Previewing Green Broadband 2010

On Tuesday, September 21, Light Reading and Heavy Reading will host Green Broadband 2010 – our third annual conference focused on environmental issues in telecom – at the Westin Times Square in New York. Much has happened on the environmental front since we last staged the event in June 2009, so I am eager to assess the progress the ICT industry has made over the past 15 months.

To kick off the event, Heavy Reading will present key findings from a major new survey addressing the environmental readiness and green strategies of service providers. Using this data as a backdrop, Green Broadband 2010 will focus on expanding the dialogue, providing an objective view of the progress that telcos and cable operators are making in devising strategies, and putting them into practice.

To facilitate that discussion, Green Broadband 2010 will tackle a number of critical issues, making use of keynote addresses, presentations, panel discussions, and debates.

First up, in our Beating the Heat panel, we will discuss the innovative new approaches that network operators and vendors are exploring to cool off hot data centers, central offices, and headend facilities. While some new technologies promise up to 85 percent savings over traditional methods, the panel will examine how much savings can actually be commercially realized. In addition, the panel will weigh the cost and implementation challenges associated with these new approaches.

Then, in the first of the day's two keynote addresses, Jorge Salinger, VP of Access Architecture for Comcast Corp. (Nasdaq: CMCSA, CMCSK) Cable, will discuss the environmental, power-savings, and cost benefits of cable operators deploying much denser edge QAM and CMTS equipment, particularly Comcast's planned Converged Multiservice Access Platform (CMAP). Because CMAP will integrate all narrowcast and broadcast digital QAM channels for each RF port, this approach promises to deliver four times the capacity for half the space and power required today.

In the following Getting Down to Business on Going Green session, we will debate the critical components of business cases that cable operators and telcos should consider to ensure that green projects are not adversely affected by tightening budgets and competition with other capex initiatives. In addition, the session will look at how much progress the telecom industry has made in developing a universal set of key performance indicators (KPIs) for green initiatives. Panel participants include Ludwig C. Graff, Director of Corporate Network & Technology for Verizon Communications Inc. (NYSE: VZ), and Sam Chernak, SVP of Network Architecture for Comcast Cable.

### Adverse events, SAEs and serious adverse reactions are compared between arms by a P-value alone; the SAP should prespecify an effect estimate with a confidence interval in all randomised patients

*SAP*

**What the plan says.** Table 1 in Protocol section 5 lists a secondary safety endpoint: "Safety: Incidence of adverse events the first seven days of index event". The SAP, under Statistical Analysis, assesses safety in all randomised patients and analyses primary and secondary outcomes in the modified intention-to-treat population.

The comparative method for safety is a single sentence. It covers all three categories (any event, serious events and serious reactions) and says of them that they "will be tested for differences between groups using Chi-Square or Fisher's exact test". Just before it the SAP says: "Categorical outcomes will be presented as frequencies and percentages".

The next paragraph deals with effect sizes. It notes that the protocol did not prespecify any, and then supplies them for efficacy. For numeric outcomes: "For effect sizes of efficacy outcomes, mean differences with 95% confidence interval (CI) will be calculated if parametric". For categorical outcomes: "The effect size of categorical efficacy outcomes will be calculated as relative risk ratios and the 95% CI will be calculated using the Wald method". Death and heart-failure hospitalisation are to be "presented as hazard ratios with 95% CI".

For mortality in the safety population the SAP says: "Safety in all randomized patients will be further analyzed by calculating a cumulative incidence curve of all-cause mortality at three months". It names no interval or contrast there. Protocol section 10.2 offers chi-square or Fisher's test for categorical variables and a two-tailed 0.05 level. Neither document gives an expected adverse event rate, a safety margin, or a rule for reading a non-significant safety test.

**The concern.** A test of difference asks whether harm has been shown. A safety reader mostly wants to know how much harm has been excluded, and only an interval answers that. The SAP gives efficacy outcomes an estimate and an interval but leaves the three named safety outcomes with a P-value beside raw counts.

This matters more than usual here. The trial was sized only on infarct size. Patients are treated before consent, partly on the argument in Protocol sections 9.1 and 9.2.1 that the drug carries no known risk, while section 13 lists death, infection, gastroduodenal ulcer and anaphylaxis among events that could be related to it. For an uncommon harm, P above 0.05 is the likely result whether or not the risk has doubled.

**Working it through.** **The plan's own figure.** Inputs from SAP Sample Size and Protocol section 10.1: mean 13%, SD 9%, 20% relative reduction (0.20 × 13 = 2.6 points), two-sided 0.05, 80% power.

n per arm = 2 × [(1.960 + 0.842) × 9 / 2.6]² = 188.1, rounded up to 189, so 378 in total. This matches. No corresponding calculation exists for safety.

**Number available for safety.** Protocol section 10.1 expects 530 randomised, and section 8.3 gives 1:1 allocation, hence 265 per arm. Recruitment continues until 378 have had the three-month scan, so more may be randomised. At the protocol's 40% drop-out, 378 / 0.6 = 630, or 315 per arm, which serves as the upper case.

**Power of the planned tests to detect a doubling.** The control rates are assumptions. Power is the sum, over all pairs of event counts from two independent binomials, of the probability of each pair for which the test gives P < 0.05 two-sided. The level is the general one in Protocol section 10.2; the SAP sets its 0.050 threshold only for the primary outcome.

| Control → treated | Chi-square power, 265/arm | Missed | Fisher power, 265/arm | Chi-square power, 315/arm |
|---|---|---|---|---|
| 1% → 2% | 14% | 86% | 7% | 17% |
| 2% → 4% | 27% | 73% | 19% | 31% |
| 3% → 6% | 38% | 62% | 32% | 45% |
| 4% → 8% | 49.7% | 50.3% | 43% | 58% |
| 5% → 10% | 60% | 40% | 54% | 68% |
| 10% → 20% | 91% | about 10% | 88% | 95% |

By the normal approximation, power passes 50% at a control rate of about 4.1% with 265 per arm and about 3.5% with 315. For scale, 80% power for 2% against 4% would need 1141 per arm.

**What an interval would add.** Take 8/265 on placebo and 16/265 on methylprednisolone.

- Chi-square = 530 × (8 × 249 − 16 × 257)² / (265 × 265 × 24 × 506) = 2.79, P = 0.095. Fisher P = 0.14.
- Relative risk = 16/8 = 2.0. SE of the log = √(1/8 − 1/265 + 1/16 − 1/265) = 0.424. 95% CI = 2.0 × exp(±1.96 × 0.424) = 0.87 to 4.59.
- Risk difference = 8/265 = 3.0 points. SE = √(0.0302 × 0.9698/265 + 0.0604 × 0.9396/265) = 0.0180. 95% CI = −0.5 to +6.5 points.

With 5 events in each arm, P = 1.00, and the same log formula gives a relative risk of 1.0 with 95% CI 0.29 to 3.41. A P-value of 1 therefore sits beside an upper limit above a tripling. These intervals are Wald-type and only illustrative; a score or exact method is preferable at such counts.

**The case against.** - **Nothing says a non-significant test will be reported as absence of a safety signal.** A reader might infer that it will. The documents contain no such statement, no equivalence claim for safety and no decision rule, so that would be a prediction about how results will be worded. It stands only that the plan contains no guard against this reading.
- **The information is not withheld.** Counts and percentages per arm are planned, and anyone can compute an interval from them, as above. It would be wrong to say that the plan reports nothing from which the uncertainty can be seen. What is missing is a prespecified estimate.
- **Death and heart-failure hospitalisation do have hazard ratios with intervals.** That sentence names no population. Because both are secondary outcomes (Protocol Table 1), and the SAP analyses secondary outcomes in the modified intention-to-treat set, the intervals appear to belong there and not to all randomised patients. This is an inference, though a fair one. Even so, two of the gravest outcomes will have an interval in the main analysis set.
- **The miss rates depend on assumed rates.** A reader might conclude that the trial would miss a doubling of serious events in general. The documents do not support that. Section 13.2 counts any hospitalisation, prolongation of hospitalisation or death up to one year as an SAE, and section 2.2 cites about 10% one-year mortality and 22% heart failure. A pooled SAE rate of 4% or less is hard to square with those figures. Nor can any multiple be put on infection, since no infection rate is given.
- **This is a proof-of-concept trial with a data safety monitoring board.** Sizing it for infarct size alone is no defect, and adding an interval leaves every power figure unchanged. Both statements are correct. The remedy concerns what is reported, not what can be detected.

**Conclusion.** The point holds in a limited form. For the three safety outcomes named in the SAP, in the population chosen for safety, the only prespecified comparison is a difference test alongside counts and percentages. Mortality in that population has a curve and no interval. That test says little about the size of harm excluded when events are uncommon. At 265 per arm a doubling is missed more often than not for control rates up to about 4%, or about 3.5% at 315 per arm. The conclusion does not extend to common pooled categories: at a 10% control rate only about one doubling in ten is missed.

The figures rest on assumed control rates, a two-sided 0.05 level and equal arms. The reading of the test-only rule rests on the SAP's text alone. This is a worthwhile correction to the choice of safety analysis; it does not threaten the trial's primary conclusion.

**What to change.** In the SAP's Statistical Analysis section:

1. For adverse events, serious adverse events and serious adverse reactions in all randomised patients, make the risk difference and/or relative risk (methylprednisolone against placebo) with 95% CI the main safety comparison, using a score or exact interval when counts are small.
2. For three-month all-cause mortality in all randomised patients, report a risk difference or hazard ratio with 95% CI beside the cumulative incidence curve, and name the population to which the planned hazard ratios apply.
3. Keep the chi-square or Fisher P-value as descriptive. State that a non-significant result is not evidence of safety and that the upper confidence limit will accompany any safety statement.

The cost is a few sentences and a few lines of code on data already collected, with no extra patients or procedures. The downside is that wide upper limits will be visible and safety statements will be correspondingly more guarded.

This debate session will also be Webcast live to a global audience. To register for the Webcast, please click here.

In the day's second keynote presentation, Iyad Tarazi, VP of Network Development & Engineering for Sprint Corp. (NYSE: S), will discuss the sustainability goals that guide Sprint's programs. He will also address the challenges that Sprint and other carriers face in attempting to "green the network," outlining some of the organization's key lessons learned and the successes it has achieved on the path toward sustainability.

With fiber and Ethernet rapidly becoming dominant technologies for fixed, wireless, and cable networks, our Implementing Green Ethernet Solutions panel will tackle the environmental impacts of these technologies from several perspectives. Whether used for supporting delivery of fixed broadband services or wireless backhaul, Ethernet is changing the face of transport networks. This session will consider the favorable environmental effects of deploying Ethernet, looking at not only power consumption savings, but also new revenue opportunities for network operators. Joe Savage, President of the Fiber-to-the-Home (FTTH) Council in North America, will share his insights on the impact of fiber deployment initiatives.

Finally, Cynthia Brumfield, Director of Research for the Utilities Telecom Council Inc. , will discuss the council's research on implementing smart grids. While the environmental impacts of smart grids are apparent and smart grids represent a strategic imperative to meet future needs, many questions still remain about how to implement them. In her presentation, Cynthia will address some unique requirements that the industry must consider to ensure the delivery of safe, reliable, and cost-effective 21st-century energy grids.

My colleague, Alan Breznick, and I hope to meet you at the event, either virtually or in person. To register, please click here.

— Jim Hodges, Senior Analyst, Heavy Reading, and Green Broadband 2010 Chair

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